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Are You Offering a Painkiller or a Vitamin?

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MTF

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Alex Lieberman, co-founder, and Executive Chairman of Morning Brew, recorded an interesting episode on the importance of being a painkiller, not a vitamin in business.

The episode and the transcript is here:

Per the article:

A painkiller in business is probably just what you would imagine: It is a product that solves a big, urgent problem. It is a need-to-have, and people will pay for it happily because it alleviates some big problem.

Then on the other side, you have vitamins, and vitamins solve small problems that may or may not be urgent. Vitamins are nice-to-haves, not need-to-haves, which is obviously the exact idea of these two concepts in real life. Go a day without a vitamin and you don't notice the difference. Go a day without a painkiller if you’re in pain, you're going to suffer. My general rule of thumb has always been, build painkillers not vitamins, but I also think there's a lot more nuance to this rule and it can be applied in many contexts, not just products or business, but also your career.

It's also interesting to see how Alex applies this concept to his own business (Morning Brew newsletter) and explains why they don't charge money for it (because he considers it a weak painkiller).

He also shares an idea on how to you can market a vitamin as a painkiller (though I don't think it can apply to every product, just to some in some specific circumstances).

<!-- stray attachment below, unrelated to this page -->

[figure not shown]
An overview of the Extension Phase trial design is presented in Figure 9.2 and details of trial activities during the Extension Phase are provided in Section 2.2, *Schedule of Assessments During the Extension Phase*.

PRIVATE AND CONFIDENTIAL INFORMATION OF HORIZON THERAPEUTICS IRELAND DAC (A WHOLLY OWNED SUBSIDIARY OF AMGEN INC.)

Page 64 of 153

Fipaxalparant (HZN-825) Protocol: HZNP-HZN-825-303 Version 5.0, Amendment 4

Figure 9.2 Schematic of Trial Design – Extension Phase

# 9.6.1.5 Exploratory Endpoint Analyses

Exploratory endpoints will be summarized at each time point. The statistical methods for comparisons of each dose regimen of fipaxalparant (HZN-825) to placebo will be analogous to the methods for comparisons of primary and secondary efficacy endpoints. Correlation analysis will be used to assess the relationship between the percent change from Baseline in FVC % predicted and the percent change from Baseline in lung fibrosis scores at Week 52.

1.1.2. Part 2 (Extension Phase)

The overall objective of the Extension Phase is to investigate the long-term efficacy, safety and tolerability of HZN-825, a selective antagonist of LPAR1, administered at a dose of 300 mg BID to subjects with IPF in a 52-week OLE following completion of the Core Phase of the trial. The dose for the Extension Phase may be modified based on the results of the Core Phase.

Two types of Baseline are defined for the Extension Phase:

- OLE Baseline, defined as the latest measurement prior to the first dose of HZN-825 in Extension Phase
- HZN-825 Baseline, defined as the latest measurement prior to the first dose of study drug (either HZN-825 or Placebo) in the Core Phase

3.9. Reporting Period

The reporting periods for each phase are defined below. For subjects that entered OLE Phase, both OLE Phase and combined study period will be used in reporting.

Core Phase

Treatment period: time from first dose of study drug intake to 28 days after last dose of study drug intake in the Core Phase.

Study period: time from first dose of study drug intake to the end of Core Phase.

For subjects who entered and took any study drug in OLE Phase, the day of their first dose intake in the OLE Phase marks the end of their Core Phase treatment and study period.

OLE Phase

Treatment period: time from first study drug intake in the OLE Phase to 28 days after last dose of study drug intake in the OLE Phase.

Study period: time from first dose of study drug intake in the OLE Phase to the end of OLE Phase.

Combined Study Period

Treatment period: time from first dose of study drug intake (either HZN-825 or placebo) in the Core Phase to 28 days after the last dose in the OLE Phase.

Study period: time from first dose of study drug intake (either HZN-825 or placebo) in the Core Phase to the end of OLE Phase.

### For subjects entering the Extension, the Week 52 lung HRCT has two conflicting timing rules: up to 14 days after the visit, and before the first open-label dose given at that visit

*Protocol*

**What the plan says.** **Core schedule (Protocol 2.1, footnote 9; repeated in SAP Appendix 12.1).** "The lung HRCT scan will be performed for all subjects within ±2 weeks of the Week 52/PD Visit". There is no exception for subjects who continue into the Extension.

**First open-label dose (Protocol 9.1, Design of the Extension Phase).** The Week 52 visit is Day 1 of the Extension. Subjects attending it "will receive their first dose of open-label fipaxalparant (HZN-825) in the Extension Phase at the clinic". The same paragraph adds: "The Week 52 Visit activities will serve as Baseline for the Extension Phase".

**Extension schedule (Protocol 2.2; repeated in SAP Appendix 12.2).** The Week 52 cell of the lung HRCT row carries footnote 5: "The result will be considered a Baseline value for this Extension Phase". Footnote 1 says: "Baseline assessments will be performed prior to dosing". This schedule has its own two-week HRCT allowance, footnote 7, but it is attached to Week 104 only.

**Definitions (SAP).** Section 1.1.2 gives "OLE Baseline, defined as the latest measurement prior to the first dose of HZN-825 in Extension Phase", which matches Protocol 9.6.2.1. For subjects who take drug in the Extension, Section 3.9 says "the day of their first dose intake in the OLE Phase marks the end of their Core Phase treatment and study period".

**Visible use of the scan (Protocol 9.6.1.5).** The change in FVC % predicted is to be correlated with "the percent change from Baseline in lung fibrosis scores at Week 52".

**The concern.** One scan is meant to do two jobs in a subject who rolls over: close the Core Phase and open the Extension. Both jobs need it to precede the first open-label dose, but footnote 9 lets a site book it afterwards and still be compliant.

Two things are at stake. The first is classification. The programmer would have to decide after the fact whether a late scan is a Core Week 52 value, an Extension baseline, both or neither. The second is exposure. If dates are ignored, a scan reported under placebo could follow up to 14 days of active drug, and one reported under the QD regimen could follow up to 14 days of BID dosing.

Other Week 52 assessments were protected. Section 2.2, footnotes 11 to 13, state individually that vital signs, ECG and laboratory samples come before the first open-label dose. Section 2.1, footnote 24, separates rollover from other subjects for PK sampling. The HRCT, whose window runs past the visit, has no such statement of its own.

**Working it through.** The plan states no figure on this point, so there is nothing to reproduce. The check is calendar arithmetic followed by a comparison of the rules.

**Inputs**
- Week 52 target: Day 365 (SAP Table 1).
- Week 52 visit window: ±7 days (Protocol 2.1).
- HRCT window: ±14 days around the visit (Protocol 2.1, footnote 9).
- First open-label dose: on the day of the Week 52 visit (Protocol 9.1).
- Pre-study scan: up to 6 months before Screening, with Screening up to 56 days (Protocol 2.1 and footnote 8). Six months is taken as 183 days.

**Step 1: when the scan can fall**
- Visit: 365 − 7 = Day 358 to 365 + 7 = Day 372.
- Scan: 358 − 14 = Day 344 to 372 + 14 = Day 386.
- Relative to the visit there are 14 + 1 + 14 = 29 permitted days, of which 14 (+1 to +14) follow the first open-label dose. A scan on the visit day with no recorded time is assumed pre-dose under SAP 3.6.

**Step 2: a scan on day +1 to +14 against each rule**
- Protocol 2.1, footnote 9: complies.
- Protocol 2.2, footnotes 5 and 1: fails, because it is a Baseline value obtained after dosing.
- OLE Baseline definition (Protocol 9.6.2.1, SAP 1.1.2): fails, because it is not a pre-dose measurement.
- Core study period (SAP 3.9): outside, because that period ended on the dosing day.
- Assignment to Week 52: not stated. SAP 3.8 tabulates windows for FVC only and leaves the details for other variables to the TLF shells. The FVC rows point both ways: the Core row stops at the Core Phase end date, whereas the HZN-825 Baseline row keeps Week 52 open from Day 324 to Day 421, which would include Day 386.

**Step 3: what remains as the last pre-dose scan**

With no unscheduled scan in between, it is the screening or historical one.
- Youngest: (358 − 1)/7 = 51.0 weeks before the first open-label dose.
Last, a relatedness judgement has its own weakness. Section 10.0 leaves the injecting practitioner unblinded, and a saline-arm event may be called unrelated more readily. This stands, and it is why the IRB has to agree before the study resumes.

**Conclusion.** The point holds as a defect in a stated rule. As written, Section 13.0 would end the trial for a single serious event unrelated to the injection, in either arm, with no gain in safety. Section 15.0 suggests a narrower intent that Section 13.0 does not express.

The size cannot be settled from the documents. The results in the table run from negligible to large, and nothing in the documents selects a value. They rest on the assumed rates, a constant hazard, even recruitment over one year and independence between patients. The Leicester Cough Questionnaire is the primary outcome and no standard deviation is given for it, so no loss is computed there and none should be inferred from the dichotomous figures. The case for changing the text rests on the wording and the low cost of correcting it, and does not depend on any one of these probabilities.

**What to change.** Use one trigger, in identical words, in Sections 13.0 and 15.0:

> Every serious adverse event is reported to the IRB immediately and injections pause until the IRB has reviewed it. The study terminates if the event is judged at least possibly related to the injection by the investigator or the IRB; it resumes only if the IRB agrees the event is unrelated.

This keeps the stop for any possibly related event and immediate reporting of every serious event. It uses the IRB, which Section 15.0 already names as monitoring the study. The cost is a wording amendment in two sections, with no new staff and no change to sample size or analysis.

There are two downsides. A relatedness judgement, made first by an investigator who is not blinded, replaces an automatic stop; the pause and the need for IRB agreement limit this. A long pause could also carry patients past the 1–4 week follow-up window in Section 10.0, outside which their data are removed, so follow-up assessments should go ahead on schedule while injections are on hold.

Some interesting takeaways from this for me:
  • Ask yourself if your business solves a big, ideally urgent problem, or if it's simply a preventative measure (most people hate prevention and ignore it so you're setting yourself up for a tough struggle if you want to sell vitamins/prevention).
  • If a content business is a vitamin or a weak painkiller, find ways to sell people painkillers (through ads, affiliate marketing, own painkiller-style products).
  • Being a painkiller company helps you and your employees believe in what they're doing. This is kind of obvious but still worth thinking about. If you're running a business anyway, why not focus on need-to-haves instead of nice-to-haves? It'll make your business more valuable and more resilient while increasing your engagement in it, too.
  • You can sometimes make people look at your vitamin-like product as a painkiller if you explain how it solves their current urgent problem. But I see it as way more difficult than simply starting with a painkiller (the right offer/hungry crowd always precedes your sales skills).
Are you offering a vitamin or a painkiller? Do you have a plan to transition from want-based problems to need-based problems? Is your potential client in sufficient pain to act now or are you trying to sell to people who don't really care much?
 
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Andy Black

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Alex Lieberman, co-founder, and Executive Chairman of Morning Brew, recorded an interesting episode on the importance of being a painkiller, not a vitamin in business.